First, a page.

This post is about the scientific proof that cycling boosts your brain function. People who cycle often do so to boost their physical health, such as by improving cholesterol levels, reducing the risk of heart diseases, and lowering blood pressure. But it’s exciting to learn that cycling also helps to build a better brain, both functionally and structurally. Here’s what science says about the cognitive benefits of pedaling.
Brain Boost #1: Cycling Makes Your Brain Grow
Cycling is like fertilizer for your brain. When you pedal, you make the nerve cells more active than they were. As the neurons fire away, they boost the production of Noggin (a protein in the brain) and brain-derived neurotrophic factor (BDNF). These two compounds are responsible for the formation of new brain cells. This triples the output of neurons; thus building your brain.
Besides promoting the production of new neurons, BDNF also supports healthy brain function and keeps some neurological diseases at bay, such as Parkinson’s and Alzheimer’s.
Research published in the Journal of Diabetes Complications about participants with either metabolic syndrome or type 2 diabetes confirms this (a metabolic syndrome is a condition that raises the risk of developing stroke, diabetes, and heart diseases). The volunteers were put on a regular cycling schedule and monitored closely. After three months, their BDNF levels were found to have increased.
Related Post: Why Cycling May be the Sleep Aid You Need
Brain Boost #2: Cycling Enhances Brain Connectivity
All the hours you spend spinning the pedals don’t only work on your quads, but also on your gray matter. When the blood vessels in your brain receive an improved supply of nutrients and oxygen, they work better.
Although we hear a lot about gray matter, white matter also matters! White matter is usually on the lower side of the brain’s surface. It has been compared to a subway system that links up various parts of the brain. A breakdown of the functioning of this system results in slow thinking and other cognitive deficits. Thankfully, science shows that practicing a motor skill like riding a bicycle can improve brain performance.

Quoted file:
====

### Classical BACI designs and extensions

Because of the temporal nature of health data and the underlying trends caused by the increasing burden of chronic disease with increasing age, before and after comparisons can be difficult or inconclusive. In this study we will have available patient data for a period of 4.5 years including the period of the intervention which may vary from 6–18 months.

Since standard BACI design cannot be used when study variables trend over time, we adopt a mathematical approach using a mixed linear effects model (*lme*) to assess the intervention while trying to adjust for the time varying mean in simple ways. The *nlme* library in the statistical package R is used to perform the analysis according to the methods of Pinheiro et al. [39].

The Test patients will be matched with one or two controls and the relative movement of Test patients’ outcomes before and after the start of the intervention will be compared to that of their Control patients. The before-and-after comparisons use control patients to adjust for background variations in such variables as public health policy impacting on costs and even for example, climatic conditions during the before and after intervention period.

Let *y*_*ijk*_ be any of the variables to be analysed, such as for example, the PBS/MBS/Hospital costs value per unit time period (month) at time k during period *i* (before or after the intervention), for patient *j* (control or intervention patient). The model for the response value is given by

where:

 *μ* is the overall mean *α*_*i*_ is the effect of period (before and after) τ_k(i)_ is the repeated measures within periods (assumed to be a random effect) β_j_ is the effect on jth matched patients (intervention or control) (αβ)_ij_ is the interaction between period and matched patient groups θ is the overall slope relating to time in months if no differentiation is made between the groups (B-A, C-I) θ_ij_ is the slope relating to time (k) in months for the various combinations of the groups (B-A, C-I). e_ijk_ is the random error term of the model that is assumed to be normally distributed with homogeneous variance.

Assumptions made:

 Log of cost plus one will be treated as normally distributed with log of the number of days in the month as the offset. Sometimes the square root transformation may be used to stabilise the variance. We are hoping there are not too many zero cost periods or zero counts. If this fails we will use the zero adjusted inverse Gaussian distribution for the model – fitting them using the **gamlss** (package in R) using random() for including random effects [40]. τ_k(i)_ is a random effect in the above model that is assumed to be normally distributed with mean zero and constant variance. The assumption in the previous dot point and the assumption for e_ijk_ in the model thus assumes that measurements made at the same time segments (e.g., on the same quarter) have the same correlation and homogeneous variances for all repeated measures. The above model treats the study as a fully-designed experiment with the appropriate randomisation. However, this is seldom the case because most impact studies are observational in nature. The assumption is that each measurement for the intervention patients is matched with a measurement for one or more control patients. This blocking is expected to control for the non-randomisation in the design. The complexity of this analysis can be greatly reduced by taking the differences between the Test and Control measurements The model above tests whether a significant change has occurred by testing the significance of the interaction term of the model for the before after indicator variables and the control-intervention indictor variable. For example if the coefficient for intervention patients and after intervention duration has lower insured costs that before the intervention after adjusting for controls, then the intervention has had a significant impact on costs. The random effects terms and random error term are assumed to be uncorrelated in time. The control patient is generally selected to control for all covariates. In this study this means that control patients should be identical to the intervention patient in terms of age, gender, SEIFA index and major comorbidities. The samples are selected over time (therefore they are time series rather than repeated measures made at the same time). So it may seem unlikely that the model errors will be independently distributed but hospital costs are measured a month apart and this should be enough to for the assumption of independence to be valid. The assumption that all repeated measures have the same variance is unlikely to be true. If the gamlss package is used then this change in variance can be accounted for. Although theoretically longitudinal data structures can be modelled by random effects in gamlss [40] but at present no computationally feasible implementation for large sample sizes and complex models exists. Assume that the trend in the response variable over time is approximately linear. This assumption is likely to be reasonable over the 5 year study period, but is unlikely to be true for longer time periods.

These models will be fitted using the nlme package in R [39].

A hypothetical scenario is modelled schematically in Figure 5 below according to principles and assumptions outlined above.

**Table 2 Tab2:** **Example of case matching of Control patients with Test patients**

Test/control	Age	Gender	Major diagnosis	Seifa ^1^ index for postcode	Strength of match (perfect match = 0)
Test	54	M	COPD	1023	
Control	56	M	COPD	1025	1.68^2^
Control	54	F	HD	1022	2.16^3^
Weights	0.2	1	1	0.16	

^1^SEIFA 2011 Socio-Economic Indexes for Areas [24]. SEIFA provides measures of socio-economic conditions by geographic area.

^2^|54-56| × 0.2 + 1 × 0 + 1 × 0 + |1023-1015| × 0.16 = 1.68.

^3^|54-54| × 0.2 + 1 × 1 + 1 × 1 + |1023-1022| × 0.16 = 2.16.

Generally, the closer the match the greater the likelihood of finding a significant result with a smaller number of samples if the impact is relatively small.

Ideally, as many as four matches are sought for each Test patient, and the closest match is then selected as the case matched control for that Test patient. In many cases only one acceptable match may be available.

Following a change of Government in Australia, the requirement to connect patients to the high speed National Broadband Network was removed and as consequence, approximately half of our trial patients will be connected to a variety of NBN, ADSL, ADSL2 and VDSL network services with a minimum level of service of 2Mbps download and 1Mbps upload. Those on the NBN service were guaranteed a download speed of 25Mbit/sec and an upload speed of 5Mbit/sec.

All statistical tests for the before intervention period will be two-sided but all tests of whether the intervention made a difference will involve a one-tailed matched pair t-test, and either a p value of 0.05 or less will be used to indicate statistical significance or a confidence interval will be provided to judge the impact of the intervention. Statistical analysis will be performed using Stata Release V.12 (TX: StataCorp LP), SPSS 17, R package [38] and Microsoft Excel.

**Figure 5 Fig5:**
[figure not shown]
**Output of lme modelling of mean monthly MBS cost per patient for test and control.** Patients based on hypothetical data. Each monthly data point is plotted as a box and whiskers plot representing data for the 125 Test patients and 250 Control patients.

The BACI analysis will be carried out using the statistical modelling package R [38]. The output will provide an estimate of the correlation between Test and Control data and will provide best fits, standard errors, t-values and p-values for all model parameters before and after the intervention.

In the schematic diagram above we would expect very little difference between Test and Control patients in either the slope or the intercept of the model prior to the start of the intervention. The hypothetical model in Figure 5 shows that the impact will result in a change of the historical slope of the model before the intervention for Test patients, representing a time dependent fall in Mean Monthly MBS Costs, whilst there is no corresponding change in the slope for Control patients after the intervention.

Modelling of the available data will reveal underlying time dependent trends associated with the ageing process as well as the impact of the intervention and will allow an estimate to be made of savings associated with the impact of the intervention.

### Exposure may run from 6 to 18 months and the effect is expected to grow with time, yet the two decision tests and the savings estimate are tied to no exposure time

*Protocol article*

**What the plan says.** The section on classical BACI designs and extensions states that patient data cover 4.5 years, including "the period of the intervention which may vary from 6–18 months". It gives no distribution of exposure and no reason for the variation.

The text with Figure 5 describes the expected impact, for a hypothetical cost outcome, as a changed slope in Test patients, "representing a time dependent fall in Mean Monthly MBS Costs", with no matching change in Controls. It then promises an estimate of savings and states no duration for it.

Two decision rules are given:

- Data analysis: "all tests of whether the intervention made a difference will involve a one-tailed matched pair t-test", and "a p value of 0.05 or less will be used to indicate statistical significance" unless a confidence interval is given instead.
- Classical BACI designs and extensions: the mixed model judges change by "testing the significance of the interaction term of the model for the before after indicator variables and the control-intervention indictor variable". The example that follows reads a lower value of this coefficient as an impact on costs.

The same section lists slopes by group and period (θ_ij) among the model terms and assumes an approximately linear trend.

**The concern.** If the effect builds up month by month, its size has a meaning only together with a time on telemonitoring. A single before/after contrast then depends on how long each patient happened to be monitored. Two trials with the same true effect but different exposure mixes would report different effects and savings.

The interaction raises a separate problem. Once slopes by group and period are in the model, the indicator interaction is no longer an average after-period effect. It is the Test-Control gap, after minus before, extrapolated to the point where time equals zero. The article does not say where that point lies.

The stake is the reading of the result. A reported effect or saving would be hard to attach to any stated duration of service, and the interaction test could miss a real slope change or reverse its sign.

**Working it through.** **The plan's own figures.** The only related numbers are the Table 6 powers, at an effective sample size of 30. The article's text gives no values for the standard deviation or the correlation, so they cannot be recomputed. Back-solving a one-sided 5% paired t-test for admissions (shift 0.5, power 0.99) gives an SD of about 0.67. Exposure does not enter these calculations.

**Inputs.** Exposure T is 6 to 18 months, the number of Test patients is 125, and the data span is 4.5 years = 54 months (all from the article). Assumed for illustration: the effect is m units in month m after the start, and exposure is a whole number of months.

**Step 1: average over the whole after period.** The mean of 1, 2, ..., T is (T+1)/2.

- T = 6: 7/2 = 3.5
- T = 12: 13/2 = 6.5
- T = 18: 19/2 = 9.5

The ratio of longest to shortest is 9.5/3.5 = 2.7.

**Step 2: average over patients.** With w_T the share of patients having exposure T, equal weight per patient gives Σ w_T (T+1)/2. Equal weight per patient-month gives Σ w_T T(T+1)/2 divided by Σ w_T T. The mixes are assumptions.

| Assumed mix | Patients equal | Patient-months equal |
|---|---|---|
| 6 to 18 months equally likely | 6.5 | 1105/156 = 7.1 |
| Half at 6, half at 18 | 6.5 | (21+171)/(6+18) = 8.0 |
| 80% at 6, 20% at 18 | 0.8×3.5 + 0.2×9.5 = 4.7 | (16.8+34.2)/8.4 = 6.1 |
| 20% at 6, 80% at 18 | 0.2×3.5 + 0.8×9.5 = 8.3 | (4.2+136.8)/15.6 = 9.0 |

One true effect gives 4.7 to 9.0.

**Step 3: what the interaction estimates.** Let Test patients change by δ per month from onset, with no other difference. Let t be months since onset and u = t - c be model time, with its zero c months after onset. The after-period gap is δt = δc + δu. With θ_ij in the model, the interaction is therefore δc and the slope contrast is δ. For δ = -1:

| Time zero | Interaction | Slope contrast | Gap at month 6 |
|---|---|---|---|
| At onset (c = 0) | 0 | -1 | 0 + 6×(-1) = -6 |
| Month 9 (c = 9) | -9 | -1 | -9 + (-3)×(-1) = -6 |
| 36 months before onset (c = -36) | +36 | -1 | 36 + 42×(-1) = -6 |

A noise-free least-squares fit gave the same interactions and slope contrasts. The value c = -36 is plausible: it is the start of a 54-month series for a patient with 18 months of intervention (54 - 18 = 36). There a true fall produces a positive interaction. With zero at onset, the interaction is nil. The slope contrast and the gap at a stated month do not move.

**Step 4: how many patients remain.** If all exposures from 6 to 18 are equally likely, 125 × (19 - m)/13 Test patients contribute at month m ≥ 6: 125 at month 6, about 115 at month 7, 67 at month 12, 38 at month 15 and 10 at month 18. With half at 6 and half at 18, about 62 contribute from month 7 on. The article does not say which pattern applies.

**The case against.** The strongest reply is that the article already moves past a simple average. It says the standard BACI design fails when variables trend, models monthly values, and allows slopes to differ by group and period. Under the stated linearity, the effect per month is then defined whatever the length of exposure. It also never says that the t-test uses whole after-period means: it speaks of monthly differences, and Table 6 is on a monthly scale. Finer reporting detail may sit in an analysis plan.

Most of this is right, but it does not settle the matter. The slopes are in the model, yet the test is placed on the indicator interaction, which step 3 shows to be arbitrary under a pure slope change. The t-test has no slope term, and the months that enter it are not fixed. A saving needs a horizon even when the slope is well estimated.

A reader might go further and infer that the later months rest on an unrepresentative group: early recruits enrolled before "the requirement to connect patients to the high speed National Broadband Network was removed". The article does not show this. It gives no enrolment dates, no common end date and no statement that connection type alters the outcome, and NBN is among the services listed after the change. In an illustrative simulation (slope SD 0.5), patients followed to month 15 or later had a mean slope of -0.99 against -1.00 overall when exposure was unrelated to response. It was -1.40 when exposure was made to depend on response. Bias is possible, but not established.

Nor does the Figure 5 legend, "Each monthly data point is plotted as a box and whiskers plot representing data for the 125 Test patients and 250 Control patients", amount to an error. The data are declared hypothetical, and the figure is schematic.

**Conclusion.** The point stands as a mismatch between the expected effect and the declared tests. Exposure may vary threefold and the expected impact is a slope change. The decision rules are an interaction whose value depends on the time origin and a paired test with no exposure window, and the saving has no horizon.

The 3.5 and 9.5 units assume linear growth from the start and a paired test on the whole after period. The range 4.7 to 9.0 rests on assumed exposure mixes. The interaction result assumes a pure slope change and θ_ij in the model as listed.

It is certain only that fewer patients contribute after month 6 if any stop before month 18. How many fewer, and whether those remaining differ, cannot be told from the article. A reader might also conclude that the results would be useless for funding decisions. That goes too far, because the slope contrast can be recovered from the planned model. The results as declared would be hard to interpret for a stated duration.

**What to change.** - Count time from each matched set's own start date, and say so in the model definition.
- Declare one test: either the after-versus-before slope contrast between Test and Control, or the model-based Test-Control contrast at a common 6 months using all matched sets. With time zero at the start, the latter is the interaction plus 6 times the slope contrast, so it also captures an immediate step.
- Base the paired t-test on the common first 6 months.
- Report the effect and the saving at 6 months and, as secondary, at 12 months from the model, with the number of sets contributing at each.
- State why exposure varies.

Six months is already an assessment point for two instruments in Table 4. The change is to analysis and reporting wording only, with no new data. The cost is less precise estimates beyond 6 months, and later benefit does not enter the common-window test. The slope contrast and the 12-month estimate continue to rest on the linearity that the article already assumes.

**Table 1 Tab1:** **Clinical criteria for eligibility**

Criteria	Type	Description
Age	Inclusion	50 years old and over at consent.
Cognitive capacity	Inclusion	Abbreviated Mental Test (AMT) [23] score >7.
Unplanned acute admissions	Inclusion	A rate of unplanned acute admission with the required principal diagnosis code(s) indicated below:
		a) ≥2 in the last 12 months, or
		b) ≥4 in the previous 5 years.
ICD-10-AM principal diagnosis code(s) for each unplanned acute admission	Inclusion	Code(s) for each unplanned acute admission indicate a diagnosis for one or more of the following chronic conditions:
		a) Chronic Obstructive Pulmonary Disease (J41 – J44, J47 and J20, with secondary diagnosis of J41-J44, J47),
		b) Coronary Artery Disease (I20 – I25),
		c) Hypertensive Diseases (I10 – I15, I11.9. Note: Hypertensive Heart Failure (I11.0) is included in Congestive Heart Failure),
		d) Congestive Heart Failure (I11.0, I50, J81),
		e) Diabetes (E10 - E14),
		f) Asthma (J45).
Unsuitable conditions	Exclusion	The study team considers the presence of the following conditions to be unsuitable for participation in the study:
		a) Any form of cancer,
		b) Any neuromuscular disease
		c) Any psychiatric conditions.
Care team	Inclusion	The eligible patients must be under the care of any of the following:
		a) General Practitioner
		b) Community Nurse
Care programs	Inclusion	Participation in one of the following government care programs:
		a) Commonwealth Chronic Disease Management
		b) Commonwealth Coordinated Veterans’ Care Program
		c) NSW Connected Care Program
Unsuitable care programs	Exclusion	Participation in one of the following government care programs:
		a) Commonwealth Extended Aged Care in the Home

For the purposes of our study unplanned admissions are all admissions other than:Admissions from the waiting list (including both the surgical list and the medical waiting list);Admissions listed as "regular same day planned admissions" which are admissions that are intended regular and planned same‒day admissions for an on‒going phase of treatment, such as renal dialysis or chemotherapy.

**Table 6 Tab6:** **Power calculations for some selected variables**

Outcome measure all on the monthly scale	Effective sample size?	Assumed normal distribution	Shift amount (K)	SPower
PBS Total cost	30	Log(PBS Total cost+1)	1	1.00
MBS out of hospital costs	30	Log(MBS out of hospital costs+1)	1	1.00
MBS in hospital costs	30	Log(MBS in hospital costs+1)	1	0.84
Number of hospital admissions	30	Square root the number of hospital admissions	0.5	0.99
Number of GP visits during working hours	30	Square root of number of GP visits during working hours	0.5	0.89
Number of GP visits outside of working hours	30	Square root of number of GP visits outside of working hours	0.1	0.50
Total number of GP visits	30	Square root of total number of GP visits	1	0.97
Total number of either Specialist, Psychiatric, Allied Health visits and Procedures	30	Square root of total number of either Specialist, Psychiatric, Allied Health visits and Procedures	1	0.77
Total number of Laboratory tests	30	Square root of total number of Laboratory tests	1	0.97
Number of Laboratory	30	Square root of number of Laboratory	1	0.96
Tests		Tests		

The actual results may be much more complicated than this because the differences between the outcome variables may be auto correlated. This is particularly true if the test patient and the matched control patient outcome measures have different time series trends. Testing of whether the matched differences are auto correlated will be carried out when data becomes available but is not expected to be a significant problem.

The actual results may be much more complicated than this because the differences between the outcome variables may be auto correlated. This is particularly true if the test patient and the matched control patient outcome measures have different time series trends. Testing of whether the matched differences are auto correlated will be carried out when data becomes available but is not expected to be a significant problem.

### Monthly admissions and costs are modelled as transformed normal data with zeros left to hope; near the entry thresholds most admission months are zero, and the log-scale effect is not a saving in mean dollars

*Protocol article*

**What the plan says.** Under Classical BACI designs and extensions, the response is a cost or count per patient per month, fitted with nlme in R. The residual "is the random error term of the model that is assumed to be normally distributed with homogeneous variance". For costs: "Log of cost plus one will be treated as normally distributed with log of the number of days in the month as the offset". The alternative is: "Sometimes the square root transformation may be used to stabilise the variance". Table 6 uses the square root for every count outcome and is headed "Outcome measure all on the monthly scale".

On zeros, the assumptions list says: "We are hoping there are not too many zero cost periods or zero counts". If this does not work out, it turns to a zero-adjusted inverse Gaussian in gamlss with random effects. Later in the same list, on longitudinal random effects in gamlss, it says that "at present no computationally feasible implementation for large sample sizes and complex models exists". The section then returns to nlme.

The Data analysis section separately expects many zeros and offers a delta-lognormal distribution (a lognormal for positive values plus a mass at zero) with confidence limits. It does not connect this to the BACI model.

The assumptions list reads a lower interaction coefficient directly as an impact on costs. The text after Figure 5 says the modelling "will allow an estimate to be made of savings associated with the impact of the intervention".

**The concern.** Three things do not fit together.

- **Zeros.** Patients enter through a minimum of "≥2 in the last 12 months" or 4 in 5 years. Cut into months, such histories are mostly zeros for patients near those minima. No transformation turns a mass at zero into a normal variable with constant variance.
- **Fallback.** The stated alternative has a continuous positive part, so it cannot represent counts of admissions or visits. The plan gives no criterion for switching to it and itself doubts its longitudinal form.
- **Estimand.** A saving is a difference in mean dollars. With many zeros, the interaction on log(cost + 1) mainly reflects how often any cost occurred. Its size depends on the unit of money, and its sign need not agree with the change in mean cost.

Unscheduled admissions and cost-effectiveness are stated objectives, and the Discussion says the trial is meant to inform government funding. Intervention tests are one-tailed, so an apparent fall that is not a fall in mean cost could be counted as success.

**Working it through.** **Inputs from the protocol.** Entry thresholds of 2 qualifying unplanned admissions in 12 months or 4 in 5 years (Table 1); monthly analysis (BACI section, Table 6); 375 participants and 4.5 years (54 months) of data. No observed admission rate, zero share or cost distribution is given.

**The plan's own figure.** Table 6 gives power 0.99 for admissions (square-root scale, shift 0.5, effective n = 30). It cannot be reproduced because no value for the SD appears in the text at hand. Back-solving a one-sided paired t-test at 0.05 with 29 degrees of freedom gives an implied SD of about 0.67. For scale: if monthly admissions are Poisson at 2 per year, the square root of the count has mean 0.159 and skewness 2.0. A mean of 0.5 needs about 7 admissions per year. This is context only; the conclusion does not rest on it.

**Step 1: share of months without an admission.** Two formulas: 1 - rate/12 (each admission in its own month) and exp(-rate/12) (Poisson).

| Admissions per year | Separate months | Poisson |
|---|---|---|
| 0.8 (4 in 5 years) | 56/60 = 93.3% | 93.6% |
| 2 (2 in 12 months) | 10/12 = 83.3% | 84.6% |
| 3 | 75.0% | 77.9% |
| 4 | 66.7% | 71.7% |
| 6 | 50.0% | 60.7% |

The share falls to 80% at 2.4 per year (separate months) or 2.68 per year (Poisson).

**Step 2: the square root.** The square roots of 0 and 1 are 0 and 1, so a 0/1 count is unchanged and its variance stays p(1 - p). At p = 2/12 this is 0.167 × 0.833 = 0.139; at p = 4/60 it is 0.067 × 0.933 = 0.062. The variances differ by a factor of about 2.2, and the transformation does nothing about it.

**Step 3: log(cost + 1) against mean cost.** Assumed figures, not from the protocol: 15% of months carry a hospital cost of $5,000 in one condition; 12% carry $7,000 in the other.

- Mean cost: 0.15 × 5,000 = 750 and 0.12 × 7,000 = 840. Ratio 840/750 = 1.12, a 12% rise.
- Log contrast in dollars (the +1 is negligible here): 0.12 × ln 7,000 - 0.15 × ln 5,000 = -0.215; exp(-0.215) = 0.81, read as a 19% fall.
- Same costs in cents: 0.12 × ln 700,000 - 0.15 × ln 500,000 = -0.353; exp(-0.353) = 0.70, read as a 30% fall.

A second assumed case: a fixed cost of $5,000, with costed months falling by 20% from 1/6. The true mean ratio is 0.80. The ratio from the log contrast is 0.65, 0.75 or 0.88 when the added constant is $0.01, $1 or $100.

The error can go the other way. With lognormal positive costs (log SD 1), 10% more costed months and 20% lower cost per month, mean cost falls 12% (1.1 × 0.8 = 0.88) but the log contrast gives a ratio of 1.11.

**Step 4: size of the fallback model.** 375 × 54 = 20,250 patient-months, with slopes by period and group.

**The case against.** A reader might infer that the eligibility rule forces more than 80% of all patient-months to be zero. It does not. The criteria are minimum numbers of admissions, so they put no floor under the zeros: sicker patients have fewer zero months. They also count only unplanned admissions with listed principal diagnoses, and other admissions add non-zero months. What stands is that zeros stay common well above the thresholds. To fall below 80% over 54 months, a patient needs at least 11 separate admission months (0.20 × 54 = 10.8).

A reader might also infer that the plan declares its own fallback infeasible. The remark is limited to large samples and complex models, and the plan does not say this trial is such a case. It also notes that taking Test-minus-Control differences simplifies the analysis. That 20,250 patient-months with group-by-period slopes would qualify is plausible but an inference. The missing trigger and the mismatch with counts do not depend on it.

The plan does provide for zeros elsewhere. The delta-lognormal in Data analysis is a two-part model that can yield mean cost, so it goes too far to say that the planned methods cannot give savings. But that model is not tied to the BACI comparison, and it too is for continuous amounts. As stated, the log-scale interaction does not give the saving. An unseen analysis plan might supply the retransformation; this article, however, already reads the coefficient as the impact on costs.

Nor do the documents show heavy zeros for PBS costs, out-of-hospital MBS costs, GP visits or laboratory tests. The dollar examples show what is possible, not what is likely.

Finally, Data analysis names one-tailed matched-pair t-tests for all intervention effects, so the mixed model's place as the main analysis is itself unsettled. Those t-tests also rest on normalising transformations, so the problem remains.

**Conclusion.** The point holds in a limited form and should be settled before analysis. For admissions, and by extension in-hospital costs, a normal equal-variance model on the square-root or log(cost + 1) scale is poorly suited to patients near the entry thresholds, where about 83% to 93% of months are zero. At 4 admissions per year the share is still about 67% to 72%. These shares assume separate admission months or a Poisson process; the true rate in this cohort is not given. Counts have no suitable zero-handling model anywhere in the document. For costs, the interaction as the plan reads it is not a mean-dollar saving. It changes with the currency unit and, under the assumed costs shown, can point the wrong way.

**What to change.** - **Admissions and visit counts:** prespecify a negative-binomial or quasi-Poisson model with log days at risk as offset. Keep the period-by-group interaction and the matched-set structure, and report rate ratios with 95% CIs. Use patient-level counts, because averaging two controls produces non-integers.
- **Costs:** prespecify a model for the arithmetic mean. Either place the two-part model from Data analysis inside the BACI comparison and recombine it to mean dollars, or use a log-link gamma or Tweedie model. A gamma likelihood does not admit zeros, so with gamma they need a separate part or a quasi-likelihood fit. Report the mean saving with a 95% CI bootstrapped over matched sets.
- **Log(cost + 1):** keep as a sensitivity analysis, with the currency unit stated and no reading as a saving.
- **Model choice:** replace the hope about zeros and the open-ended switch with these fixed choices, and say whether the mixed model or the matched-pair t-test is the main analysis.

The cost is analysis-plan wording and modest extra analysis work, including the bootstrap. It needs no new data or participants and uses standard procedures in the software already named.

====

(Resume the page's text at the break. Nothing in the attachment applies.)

A study published in the Schizophrenia Bulletin reported research that was conducted on schizophrenia patients and healthy individuals. The research was conducted in the Netherlands, where bike riding is the norm for most people. Half of the subjects were put on a six-month regime of pedaling stationary bikes.
Even though it was indoors and many of the participants already did some cycling, the added pedaling made a huge difference. Brain scans on the subjects who were pedaling stationary bikes showed enhanced integrity of white matter fibers, in both schizophrenic and healthy brains.
Related Post: Science Shows HIIT on a Bike is the Best Exercise to Fight Aging – And We Show You How to Do it
Brain Boost #3: Cycling Enhances Memory and Reasoning
Aerobic exercises are beneficial to the brain in many ways. For instance, they help in maintaining sufficient blood flow to the brain, thus supplying it with a steady stream of nutrients and oxygen. Regular cycling helps with learning, judgment, and thinking – some of the same benefits that are claimed, for example, by products such as Optimind, that claim to enhance focus, energy and attention while nourishing your brain.